Their gracious 1912, colonial revival house is the archetypal American home, with a wide front porch where you can while away time on an old-fashioned rocking chair. Just be careful not to spill Jamie’s wine.
Not wishing to contradict stereotypes about Brits behind bars, or completely empty the `maxi bar’, we dined (and drank) at the Carolina Brewery & Grill, less than 10 minutes from Rosemary House. Confused and spoilt for choice for their `grain to glass’ beer selection, we ordered the colourful tasting glass selection which treated us to a few gulps of each of their wonderful craft beers. Local area tours of vineyards, breweries and bed and breakfast inns can be found at heartofNCTrails.com
Rosemary House was the most exceptional places we stayed in. Jamie and Heather have made it into a stylish and comfortable home from home / B&B for their guests, with colourful artisan artworks on the walls, quirky furnishings and generous sized rooms and bathrooms that are clean, comfortable and welcoming. Not to forget the biggest mini-bar (free) ever encountered.
The road trip left Rosemary House behind and stretched past the artisan galleries of nearby Siler City. Here we stopped for an unforgettable brisket Mac n Cheese and home-made baked beans at Artisan Hub, prepared by owner and chef, Dustin Poe. Artisan Hub is open just for breakfast, brunch and lunch, and dinner on Friday evenings, and in a short time has become a hub for, well, local artisans.
The miles opened up to the strains of Country music on local radio stations to arrive in Mount Airy, birthplace of American actor Andy Griffith, the 1960s star of The Andy Griffith Show. Imagine a blend of Dixon of Dock Green, Z-Cars and Heartbeat. As sheriff and justice of the peace, widower and single parent to his young son, Andy Griffith cast his friends, neighbours and family in a fictitious town called Mayberry. Mayberry is Mount Airy. Or as Americans would have it, Mount Airy is Mayberry.
Despite never having heard of the sit-com, we rubbed shoulders with older Americans, booked a ride around the town in a vintage cop car, took photographs of ourselves behind bars in Andy’s jail, saw his birthplace, his old school and the locations made famous in the sit-com, until we felt just as if we were old friends.
When not behind bars we spent our time in Mount Airy as guests of Chris and Pam Bastin’s B&B `Heart & Soul’, the original family home of early 20th C entrepreneur, William Merritt, whose hardware story and brickyard business helped to shape the town.
A line of the town’s most famous characters, immortalised in brick sculptures, is the latest monument in the town, which is also in a thriving wine region with private wineries opening their doors to visitors to taste the wines, see the vines and dine in the heart of the vineyards.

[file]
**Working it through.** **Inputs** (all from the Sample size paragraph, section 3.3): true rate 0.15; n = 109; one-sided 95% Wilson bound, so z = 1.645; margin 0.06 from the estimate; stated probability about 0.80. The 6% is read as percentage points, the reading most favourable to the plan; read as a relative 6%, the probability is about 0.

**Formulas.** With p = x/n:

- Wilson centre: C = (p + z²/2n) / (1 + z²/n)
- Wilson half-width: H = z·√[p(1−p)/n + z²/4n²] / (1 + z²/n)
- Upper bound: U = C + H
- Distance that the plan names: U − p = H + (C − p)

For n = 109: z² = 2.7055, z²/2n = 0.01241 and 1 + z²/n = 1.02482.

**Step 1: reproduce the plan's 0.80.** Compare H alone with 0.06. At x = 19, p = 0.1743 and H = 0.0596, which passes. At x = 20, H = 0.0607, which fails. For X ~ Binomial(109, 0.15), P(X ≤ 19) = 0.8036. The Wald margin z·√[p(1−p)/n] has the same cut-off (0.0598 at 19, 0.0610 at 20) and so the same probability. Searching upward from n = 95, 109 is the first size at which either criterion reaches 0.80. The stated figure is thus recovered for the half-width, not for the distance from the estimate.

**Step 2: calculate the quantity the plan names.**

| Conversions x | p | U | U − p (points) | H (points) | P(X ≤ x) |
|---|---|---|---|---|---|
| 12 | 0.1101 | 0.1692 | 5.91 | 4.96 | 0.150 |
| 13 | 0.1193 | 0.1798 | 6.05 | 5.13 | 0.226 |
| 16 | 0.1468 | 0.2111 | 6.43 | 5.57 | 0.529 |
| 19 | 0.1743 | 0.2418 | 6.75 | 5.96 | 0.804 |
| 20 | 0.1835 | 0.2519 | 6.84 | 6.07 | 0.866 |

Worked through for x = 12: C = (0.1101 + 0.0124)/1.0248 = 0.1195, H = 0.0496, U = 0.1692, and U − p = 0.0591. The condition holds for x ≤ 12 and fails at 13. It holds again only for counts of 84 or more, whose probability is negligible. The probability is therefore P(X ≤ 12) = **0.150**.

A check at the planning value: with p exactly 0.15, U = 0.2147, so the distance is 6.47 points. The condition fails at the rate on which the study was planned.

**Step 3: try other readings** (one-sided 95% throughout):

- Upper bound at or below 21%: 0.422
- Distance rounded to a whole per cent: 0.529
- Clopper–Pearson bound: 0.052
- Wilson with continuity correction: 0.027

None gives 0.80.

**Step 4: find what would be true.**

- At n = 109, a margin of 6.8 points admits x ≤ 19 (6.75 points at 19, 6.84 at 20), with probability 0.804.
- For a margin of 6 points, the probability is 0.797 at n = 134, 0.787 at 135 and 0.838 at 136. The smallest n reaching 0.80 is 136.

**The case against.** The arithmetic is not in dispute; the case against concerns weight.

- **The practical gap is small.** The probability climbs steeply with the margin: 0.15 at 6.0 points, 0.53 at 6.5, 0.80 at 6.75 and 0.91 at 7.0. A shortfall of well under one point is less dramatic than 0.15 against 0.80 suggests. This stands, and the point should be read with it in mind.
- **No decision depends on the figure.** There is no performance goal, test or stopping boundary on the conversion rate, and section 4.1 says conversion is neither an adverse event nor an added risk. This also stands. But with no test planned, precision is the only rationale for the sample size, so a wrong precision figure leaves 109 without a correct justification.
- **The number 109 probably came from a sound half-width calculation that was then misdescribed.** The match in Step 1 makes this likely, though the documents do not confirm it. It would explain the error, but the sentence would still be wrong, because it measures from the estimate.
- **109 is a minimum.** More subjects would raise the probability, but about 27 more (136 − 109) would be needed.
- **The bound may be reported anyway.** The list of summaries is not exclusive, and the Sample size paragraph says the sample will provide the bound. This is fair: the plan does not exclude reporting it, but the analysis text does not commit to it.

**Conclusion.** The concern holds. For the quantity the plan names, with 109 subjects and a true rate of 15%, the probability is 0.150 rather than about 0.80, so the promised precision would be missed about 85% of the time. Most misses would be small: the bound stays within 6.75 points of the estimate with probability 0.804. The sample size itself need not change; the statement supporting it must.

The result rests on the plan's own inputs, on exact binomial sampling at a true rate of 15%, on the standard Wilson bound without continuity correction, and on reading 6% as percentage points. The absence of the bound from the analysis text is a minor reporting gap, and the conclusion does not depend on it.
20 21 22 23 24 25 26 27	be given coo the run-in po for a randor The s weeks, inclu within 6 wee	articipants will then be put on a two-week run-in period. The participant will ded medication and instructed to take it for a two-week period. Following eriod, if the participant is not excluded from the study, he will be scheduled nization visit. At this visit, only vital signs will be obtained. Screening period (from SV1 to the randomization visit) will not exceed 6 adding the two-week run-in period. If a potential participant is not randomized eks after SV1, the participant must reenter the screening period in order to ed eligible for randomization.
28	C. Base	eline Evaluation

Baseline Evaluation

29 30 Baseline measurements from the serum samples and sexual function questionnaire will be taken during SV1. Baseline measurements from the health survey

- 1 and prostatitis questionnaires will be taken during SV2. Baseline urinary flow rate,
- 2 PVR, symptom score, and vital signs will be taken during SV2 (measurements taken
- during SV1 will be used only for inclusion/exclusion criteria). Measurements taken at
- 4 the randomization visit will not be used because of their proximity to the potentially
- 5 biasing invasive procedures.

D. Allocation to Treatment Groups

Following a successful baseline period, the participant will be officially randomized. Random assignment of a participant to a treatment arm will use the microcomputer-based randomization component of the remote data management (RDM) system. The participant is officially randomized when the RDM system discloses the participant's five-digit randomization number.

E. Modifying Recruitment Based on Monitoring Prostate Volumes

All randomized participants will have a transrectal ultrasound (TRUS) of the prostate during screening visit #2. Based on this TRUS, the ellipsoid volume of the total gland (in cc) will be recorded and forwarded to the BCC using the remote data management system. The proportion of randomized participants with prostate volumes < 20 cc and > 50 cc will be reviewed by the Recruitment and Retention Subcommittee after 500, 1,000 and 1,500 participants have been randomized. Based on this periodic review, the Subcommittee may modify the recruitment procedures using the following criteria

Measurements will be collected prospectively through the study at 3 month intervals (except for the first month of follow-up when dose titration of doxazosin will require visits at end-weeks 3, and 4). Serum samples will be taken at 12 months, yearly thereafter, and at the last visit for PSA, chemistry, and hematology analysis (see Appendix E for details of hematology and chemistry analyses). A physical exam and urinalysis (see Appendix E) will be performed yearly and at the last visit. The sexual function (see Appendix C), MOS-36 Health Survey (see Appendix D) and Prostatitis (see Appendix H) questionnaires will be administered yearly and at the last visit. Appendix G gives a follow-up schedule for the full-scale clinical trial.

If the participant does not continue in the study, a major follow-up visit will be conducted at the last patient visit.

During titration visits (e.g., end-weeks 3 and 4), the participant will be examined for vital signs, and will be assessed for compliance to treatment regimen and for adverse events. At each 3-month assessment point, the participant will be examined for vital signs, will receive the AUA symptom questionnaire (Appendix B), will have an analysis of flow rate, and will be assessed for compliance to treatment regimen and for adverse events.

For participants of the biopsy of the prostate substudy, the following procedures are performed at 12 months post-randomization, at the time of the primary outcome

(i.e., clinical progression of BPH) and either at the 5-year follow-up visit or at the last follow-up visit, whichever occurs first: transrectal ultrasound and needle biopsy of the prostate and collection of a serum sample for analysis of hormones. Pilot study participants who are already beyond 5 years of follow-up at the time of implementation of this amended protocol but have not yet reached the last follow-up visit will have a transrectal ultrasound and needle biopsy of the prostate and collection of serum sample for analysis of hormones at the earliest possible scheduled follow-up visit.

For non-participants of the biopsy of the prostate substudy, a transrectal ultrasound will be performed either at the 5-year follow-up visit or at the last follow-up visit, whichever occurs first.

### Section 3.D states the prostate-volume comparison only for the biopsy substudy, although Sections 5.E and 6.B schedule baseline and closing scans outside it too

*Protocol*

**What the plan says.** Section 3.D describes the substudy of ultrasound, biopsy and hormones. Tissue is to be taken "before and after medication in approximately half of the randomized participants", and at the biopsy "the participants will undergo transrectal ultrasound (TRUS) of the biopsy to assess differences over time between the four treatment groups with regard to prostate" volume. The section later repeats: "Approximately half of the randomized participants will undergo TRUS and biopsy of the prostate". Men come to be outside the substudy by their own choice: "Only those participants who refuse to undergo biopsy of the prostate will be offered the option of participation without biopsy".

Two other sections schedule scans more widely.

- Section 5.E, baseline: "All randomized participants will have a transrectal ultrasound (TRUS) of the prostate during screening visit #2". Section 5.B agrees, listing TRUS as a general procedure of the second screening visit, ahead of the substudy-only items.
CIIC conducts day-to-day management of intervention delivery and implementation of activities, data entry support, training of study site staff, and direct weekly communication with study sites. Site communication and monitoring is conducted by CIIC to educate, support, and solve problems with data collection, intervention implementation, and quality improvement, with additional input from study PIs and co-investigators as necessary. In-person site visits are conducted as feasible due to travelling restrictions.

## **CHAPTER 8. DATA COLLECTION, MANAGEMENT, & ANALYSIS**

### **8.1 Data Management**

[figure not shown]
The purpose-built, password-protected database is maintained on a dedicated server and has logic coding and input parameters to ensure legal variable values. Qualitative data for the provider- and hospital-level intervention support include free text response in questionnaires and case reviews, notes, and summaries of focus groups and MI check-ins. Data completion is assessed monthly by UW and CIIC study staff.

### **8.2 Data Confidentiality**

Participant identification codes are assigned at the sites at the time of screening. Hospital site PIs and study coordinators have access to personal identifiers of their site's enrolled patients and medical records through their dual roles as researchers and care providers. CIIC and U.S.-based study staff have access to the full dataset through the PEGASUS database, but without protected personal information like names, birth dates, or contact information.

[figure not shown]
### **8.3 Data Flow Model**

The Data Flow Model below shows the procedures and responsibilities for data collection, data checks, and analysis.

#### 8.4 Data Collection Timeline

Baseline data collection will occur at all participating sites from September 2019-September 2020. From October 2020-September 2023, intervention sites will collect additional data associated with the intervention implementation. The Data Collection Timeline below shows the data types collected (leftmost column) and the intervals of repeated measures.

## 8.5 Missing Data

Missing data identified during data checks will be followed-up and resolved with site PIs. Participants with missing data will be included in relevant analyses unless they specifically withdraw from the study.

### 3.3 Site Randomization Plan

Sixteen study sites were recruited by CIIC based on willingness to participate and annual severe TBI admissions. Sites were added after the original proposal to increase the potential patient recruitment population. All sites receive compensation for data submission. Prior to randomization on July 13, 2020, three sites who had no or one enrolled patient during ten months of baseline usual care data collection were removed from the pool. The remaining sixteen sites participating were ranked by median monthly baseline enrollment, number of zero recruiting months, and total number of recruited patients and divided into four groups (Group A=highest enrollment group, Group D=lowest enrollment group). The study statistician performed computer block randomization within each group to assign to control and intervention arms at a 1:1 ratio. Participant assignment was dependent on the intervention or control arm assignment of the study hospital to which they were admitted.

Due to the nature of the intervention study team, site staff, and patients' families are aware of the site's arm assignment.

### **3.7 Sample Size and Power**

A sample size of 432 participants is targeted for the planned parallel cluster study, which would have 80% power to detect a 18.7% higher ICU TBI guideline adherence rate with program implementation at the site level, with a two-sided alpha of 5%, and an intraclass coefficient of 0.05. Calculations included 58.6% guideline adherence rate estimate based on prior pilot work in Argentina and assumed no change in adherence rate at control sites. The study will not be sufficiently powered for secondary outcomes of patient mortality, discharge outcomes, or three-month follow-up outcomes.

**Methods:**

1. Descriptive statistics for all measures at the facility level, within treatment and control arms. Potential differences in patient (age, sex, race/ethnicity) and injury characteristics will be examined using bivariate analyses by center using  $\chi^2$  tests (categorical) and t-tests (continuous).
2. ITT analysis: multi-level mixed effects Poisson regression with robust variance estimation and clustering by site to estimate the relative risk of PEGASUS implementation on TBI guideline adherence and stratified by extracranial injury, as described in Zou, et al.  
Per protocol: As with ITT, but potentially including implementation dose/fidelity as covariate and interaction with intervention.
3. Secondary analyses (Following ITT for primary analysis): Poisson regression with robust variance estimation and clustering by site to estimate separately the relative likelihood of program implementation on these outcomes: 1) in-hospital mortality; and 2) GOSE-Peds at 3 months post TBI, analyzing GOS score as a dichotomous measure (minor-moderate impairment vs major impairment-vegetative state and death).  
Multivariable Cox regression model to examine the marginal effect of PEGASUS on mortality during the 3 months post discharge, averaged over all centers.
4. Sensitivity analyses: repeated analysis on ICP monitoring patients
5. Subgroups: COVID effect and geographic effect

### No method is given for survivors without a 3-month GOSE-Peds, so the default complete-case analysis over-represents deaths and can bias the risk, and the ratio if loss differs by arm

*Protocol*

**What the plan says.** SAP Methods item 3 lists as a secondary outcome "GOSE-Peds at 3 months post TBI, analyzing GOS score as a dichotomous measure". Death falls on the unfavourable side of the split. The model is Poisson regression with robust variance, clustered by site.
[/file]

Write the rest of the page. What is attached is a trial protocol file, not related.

Heart & Soul is a magnificent 1901 brick built historic home with a wrap-around porch, gardens and historically styled interior. Its five suites are themed after periods of the Bastin family’s lives, including a sea-themed room with model boats, soft grey and blue colourways and a figurehead, a red, black and gold themed firefighters’ room, and a railway themed room. Each suite is crammed full of traditionally styled heavy furniture, drapes, memorabilia and artefacts to contribute to an unforgettable stay in a truly unique property.
After ten days behind the wheel of a Ford Mustang touring America’s south eastern state of North Carolina we left behind prison bars, mini (and maxi) bars, a legacy of car racing and driving experiences, the ghosts of a 1960s sitcom and of hotels guests past and my Samsung Galaxy S7 Edge, which flew out of the open roof of the car while filming on the highway.
A driving holiday in the United States was everything, and more, that we had hoped for. The routes were easy to navigate, the roads were easy to drive on, the car (an inexpensive upgrade from hiring a standard saloon) was a joy to travel in.
The towns and cities were memorable, the hotels and B&Bs were of a consistently high standard and every day brought new experiences and new pleasures. The language was (nearly) the same, the American dollar is easy to convert to sterling, and everything about our road trip was simple and streamlined, even if the Americans drive on the wrong side of the road. Or maybe that was just us.
Now. Where did I put the pins.
For information about visiting North Carolina visit:
For information about self-drive holidays to the U.S. visit www.americansky.co.uk/fly-drive-self-drive or call 01342 887123.
Travel Advisor recommends American